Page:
How Stephen King Inspired One Buffy Supervillain

By Jeffrey Rapaport | Published

Buffy the Vampire Slayer villain

Any Buffy the Vampire Slayer fan will tell you that the iconic series often drew inspiration from unlikely sources. The show beloved for its blend of camp, charm, and complex characters even took influence from Stephen King.

In a Q&A on Reddit, former Buffy actress Clare Kramer revealed that King’s masterpiece, The Shining was the inspiration for Glorificus, otherwise known as Glory. Jack Nicholson’s performance in Stanley Kubrick’s version of The Shining heavily influenced Glory’s character. 

“I tapped into that sense of freedom, as well as based the character a bit on Jack Nicholas’ character.”

Clare Kramer
Buffy the Vampire Slayer villain
Clare Kramer as Glory on Buffy the Vampire Slayer

Although not among his Oscar winners, Nicholson’s portrayal remains iconic for its terrifying brilliance. His depiction of an unhinged off-season caretaker, driven insane in a haunted hotel, clearly inspired the creatives behind Buffy. Hence Glory’s combination of dramatic nuance and sheer terror.

Indeed, Glory exhibited complex multidimensionality. 

As a scorned hell god forced to dwell on Earth (within Ben, her human vessel, a caring doctor), her dual existence forged a fascinating interplay of strength and vulnerability. Like Stephen King’s caretaker veering conflictedly between trying to axe-murder his family and protect them—between endlessly typing “All work and no play makes Jack a dull boy” or writing a novel—Buffy’s Glory is split down the middle. 

Clare Kramer as Glory

Sure, she needs to feast on human brains to retain sanity, but she also struggles to navigate the emotional tumult of human existence via her human host. 

This combination of menacing horror and human relatability mirrors the psychological unraveling endured by Nicholson’s character.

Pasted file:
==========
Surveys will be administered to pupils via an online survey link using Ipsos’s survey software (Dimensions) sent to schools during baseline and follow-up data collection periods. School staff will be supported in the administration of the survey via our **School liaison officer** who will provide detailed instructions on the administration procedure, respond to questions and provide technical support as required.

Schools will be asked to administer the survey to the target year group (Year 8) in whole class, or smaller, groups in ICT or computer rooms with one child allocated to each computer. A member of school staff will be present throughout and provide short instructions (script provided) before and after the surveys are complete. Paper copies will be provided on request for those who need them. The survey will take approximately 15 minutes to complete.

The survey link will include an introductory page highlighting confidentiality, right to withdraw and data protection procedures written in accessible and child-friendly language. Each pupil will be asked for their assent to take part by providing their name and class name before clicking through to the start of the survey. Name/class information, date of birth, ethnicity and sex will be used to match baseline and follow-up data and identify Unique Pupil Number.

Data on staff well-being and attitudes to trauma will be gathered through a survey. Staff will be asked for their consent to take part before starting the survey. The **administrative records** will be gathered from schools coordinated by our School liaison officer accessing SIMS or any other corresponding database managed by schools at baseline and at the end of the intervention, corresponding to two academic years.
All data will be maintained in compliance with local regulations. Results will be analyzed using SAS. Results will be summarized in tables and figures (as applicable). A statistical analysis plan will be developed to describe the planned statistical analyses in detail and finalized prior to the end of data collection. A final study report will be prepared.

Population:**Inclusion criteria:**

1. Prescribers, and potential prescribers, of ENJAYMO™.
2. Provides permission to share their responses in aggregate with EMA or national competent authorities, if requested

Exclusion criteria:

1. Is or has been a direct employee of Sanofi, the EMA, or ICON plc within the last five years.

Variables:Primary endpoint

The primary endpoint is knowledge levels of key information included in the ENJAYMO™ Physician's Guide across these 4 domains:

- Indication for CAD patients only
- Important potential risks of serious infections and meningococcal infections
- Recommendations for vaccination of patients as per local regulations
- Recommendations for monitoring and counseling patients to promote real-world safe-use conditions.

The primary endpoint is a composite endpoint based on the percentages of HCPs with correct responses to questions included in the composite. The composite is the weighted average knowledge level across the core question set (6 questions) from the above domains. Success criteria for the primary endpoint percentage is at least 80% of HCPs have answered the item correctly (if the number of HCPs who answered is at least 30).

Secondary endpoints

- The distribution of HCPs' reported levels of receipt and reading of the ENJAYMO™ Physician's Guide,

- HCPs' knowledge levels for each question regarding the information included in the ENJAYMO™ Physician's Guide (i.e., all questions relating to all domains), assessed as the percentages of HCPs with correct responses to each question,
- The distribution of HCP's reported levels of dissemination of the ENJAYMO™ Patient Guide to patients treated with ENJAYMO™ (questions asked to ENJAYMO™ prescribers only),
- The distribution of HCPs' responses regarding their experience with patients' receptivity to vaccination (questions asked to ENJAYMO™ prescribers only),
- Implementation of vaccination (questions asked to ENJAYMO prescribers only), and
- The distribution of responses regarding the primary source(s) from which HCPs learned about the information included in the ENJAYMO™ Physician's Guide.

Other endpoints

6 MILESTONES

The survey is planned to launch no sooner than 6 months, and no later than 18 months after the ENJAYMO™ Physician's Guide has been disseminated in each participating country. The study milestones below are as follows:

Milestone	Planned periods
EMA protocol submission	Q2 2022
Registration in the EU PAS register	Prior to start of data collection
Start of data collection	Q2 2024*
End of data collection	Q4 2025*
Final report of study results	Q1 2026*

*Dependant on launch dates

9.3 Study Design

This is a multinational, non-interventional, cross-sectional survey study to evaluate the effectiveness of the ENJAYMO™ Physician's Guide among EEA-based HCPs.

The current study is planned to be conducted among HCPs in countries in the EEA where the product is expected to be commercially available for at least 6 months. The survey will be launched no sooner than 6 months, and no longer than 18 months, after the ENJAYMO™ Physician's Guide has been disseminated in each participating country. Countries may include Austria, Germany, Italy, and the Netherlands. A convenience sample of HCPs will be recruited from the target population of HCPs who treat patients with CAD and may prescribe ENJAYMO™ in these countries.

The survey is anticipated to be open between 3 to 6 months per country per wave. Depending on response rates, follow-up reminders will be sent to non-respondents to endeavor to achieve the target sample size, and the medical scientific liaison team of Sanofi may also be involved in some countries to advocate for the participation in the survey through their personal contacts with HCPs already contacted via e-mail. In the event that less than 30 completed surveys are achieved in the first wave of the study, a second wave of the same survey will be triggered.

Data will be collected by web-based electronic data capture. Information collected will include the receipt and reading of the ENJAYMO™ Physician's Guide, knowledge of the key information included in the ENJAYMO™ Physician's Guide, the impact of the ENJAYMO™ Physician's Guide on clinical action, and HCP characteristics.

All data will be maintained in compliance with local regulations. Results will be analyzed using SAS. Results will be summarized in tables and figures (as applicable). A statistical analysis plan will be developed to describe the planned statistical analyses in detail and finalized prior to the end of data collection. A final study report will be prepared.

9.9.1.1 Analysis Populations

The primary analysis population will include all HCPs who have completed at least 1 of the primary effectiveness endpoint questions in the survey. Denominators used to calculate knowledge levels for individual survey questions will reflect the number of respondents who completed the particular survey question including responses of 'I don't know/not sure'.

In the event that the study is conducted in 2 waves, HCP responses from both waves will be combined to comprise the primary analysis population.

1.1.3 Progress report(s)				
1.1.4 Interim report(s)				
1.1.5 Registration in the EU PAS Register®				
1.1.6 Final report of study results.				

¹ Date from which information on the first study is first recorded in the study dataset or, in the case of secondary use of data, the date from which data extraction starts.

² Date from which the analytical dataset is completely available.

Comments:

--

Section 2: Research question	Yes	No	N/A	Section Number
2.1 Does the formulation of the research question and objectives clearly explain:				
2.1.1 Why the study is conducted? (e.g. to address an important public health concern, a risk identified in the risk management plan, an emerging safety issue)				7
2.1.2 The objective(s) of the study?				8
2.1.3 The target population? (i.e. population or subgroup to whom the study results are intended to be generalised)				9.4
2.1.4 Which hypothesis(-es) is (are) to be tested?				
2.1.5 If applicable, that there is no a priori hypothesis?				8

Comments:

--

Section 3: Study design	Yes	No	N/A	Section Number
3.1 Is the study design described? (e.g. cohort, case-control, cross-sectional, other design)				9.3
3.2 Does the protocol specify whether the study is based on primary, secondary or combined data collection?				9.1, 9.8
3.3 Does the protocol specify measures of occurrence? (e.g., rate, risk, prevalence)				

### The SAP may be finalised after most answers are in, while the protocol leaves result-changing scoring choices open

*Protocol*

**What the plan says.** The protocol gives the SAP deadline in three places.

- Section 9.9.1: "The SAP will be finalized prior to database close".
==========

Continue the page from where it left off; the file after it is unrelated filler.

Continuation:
Glory’s experience of the world is also marked by frustration and isolation. She is, after all, confined to a world alien to her and forced into torments comparable to those suffered by Jack Torrence, Nicholson’s character. 

Stephen King villain
Jack Nicholson in The Shining

We primarily remember Nicholson’s brilliant realization of Stephen King’s character due to the former’s acting genius; the same can be said of Glory in Buffy, whom Clare Kramer so effectively played. 

Kramer’s talent explains Glory’s vivid and disturbing rawness. In the series’ fifth season, Kramer compellingly depicted the singular drive and obsessive determination behind Glory’s aching to return to her own dimension. 

Through Glory, Kramer accessed dark recesses of the human psyche not dissimilar from those demonstrated by Nicholson’s character in The Shining. Kramer relished throwing herself into embracing Glory’s inhumanity and lack of social constraints–and it shows.

Buffy the Vampire Slayer villain Glory
Clare Kramer as a villain in Buffy the Vampire Slayer

The end product, Glory, was a disturbingly effective highlight of the horror show. And Kramer’s disturbing performance proved liberating and refreshing for the actress. 

In The Shining, Stephen King’s caretaker tossed all social constraints to the wind and reveled in his madness; inspired by this, so did Glory in Buffy—whose maniacal mission to forge a path to her home dimension took precedence over any frivolities like human decency. 

Indeed, Glory’s quest is characterized by her ongoing struggle against the human conscience of her host, Ben. This battle entails instances of vulnerability and instability. These hiccups—this weakness in her quest for the key—parallel the mental disintegration of Jack Torrence. 

Buffy the Vampire Slayer villain
Glory on Joss Whedon’s Buffy the Vampire Slayer series

Despite their different universes, each character battles demons, both external and internal. 

Ultimately, their shared penchant for dramatic entrances tops the list of striking similarities. When Glory bursts through doors in her impactful debut, axe or no axe, it’s a direct homage to the unforgettable “Here’s Johnny!” scene from The Shining. 

In other words, Stephen King’s Jack Torrence burst through one door, so Buffy’s Glory could burst through another. It all makes for some scary stuff. 

Source: Clare Kramer